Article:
This blog has been re-posted and edited with permission from Matt Glaman’s blog.

Phil Karlton is quoted as having said, “There are only two hard things in Computer Science: cache invalidation and naming things.” As someone who suffers horribly from the latter, I’m glad Drupal’s caching APIs make the former a breeze. The long short of it is that caching of data improves performance by not having to perform the same operations multiple times after it has been done the first time until you need to re-run that operation again. It involves some storage (static variable in memory, memory backend storage, or the database.) Generally, you store the data with a given identifier for later retrieval, the actual data to be cached for later reuse, and possibly an expiration time for automatic invalidation.

And that’s where cache invalidation is hard. What if you need a cache object to be invalidated before its automatic invalidation? Or what if the cache is set to be permanent?  First, you need to know when and how to invalidate something. This may get even more complicated if your when means you need to invalidate multiple cache objects. That’s where cache tags are helpful and allow invalidating a group of cache objects without knowing their identifiers.

Drupal’s 8.0.0 release introduced cache tags to the Cache API. Previously Drupal supported using wild card cache identifiers for bulk cache invalidation. Thanks to sdboyercatch, and everyone else who made this possible!

What is a cache tag?

The Drupal core issue which added cache tags explains cache tags versus identifiers. I’ll give a quick example that should be generic enough to relate to Drupal or any other framework or application.

Cache objects have a unique ID that is fixed or dynamically generated, ie entity:data:{entity_type}:{entity_id}. Generally, a cached object may have specific contexts about that cache – the current user or language. That means entity:data:{entity_type}:{entity_id} could have different variants based on contexts. We can still tell the cache to delete that specific cache object if we know the type and ID of the entity data we want to invalidate. But, what if we wanted to delete all cache objects for that entity type? We could query the entity table for the IDs of all entities of that type, but that would be a huge performance hit. Instead, we could use cache tags to describe are cache objects.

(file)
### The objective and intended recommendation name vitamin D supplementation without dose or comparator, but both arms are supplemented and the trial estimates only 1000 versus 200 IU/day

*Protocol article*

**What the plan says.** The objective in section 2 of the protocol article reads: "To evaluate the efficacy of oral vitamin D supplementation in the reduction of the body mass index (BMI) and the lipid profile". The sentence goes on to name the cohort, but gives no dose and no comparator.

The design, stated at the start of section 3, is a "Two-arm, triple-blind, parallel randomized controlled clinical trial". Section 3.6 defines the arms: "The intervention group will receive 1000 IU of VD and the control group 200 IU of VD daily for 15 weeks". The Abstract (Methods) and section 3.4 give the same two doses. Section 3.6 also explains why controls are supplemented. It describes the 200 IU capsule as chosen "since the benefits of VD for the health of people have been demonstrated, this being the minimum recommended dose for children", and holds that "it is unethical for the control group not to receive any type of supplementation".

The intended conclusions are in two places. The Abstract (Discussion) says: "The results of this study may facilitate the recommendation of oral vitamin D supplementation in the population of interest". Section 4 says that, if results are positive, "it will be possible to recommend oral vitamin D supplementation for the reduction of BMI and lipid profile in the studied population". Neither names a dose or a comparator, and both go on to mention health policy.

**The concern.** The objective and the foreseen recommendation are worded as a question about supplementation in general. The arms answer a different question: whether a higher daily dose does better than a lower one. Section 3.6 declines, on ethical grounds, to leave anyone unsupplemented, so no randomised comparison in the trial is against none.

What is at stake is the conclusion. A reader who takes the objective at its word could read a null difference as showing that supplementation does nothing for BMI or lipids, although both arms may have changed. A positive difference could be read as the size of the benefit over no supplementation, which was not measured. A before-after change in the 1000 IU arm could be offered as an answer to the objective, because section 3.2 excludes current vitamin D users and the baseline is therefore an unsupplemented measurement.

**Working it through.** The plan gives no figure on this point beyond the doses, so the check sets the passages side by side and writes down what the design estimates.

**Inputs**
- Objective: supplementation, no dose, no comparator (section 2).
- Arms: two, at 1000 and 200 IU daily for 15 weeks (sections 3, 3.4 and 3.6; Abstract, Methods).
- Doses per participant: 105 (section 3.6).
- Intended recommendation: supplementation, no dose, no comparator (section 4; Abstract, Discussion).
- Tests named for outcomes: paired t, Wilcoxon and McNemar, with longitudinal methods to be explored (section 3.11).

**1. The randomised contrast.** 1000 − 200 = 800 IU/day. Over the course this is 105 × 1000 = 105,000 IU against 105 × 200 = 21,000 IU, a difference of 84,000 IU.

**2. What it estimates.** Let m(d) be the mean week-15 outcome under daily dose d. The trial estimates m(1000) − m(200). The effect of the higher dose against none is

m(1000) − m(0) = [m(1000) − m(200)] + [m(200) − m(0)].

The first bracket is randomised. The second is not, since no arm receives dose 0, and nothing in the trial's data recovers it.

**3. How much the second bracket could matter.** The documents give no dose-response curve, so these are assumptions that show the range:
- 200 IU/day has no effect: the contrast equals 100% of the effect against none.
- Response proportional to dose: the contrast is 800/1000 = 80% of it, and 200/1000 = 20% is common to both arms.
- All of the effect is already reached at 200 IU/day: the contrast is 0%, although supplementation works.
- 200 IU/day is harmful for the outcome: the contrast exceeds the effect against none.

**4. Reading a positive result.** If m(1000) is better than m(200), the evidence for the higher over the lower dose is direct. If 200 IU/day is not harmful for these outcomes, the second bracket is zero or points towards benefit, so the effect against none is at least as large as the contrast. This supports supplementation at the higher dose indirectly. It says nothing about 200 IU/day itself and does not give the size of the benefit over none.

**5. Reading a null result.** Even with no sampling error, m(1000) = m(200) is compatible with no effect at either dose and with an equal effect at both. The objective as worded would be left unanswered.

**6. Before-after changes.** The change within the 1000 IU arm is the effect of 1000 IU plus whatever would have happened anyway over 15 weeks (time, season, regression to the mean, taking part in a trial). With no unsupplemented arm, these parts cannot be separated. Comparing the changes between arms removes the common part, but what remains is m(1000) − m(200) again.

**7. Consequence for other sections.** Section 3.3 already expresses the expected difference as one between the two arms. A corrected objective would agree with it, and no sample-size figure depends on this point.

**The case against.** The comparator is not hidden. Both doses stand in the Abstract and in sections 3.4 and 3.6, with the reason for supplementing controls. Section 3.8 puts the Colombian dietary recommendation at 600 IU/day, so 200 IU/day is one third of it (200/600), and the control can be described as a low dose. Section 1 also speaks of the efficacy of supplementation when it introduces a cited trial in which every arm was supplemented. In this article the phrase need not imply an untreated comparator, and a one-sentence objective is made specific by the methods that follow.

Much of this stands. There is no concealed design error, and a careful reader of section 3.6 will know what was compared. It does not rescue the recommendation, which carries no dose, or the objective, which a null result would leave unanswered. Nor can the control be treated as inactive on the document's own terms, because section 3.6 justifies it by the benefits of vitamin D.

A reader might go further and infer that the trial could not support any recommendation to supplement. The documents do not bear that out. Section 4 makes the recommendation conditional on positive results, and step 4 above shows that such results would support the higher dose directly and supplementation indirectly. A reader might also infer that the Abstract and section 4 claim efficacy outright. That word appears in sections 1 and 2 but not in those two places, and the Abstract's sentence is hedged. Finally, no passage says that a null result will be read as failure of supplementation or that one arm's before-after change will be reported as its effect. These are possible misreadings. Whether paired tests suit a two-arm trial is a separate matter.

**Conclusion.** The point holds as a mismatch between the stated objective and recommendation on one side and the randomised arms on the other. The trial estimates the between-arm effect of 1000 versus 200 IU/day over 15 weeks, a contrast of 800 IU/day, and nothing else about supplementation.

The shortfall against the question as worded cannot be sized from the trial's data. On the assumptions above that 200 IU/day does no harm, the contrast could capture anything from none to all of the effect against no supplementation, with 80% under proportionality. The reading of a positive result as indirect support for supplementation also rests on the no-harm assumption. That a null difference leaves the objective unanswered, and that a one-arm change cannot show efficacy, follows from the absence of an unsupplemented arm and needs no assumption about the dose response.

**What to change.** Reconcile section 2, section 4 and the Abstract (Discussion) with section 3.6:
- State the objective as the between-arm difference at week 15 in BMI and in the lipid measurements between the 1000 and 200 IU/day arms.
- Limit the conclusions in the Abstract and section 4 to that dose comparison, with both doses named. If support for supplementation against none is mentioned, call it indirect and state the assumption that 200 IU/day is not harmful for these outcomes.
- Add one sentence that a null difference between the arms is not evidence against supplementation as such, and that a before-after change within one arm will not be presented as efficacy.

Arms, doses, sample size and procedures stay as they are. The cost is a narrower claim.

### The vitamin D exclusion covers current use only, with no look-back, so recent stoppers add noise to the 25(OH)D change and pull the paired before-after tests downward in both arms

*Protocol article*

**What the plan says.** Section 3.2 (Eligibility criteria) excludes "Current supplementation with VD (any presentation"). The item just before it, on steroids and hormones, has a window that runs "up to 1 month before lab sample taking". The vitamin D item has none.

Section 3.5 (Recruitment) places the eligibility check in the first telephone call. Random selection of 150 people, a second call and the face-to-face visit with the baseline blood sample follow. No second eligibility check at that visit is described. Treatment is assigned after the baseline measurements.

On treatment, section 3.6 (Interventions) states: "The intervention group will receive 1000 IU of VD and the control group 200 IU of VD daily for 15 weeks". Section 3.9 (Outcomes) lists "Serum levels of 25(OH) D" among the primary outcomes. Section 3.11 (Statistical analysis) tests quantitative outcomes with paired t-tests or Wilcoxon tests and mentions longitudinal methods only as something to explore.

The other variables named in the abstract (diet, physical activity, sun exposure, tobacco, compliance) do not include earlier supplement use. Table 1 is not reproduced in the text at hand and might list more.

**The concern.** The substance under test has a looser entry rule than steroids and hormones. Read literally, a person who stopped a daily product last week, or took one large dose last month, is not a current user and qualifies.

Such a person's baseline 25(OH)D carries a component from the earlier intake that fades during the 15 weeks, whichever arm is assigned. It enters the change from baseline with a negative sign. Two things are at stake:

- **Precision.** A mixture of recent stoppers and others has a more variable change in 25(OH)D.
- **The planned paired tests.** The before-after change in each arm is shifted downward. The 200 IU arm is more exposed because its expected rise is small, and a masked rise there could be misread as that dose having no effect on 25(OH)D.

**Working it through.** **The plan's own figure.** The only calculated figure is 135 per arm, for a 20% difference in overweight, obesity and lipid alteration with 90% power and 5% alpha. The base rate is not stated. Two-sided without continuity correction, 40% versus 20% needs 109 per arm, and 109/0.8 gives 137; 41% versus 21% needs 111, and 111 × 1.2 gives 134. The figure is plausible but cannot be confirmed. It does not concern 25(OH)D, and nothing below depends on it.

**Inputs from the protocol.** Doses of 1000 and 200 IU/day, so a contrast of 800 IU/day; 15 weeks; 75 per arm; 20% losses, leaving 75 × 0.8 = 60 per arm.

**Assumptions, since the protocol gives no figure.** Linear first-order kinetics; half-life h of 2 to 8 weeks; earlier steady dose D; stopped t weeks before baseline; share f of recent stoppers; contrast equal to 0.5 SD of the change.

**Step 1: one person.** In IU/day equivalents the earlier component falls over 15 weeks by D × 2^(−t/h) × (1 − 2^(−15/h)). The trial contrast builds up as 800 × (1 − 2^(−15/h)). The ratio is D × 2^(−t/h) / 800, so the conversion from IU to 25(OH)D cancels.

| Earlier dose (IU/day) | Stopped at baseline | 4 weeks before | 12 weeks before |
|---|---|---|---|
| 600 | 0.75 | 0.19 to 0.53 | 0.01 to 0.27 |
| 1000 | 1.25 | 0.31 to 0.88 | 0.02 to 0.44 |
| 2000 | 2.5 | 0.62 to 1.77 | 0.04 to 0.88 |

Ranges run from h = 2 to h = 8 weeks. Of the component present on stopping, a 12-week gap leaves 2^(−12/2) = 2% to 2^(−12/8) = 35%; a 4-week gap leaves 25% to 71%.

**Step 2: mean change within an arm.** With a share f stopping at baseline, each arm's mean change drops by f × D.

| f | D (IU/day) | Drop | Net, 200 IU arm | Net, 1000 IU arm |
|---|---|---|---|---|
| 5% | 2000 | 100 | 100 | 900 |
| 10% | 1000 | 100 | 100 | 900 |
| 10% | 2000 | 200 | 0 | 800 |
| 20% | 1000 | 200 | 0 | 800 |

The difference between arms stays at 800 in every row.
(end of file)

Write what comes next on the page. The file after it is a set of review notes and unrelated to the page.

When setting our cache object with the ID of entity:data:{entity_type}:{entity_id} we can choose to provide our own cache tags of entity_data and entity_data_{entity_type}. If we wanted to invalidate all cached data about our entity type, we just need to invalidate any cache containing the entity_data_{entity_type} cache tag! Or if we had a really big system change we can invalidate the entity_data cache objects without purging the entire system cache. Cache tags are not derived from cache IDs.

How are cache tags supported?

Cache tags are supported by various cache storage backends. In-memory cache storages like Redis support cache tags natively. Memcache does not, but there is there are forks which do or via emulation in the application layer. Your SQL database isn’t one of them but Drupal supports cache tags via emulation.

For example, Laravel’s Cache only supports cache tags for Redis and Memcache (I wasn’t able to discern how they emulate tagging on Memcache.) Whereas the Symfony Cache component only supports cache tags for Redis and filesystem cache (tags related to directory structure, so I have no idea how multiple cache tags are supported, or maybe cache is duplicated.)

Cache tags are also generally supported by reverse proxies and CDNs for granular cache invalidation. Having cache tags used by your system enables you to properly invalidate your HTTP cache as well.

What about PSR-6/PSR-16 caching standards?

PSR-6 provided a standards recommendation for a Caching Interface. This standards recommendation focuses on interfaces for cache objects (Item) and handling them alongside a cache collection (Pool).  The meta documents explains how CachePoolInterface could be extended to support tags. Later on, PSR-16 was introduced for Common Interface for Caching Libraries standards recommendation to provide a simpler standard that is less formal and more flexible. The main purpose is an interface for creating, reading, or deleting cache objects. 

A PSR-6 compliant cache library could support cache tags, but a PSR-16 compliant cache library cannot. Drupal is not compliant with either standard recommendations, but that isn’t much of a concern. These PSR’s are for interoperability with libraries and general use frameworks. Drupal’s caching library is not a shared component for other libraries to consume.

How does Drupal emulate cache tags?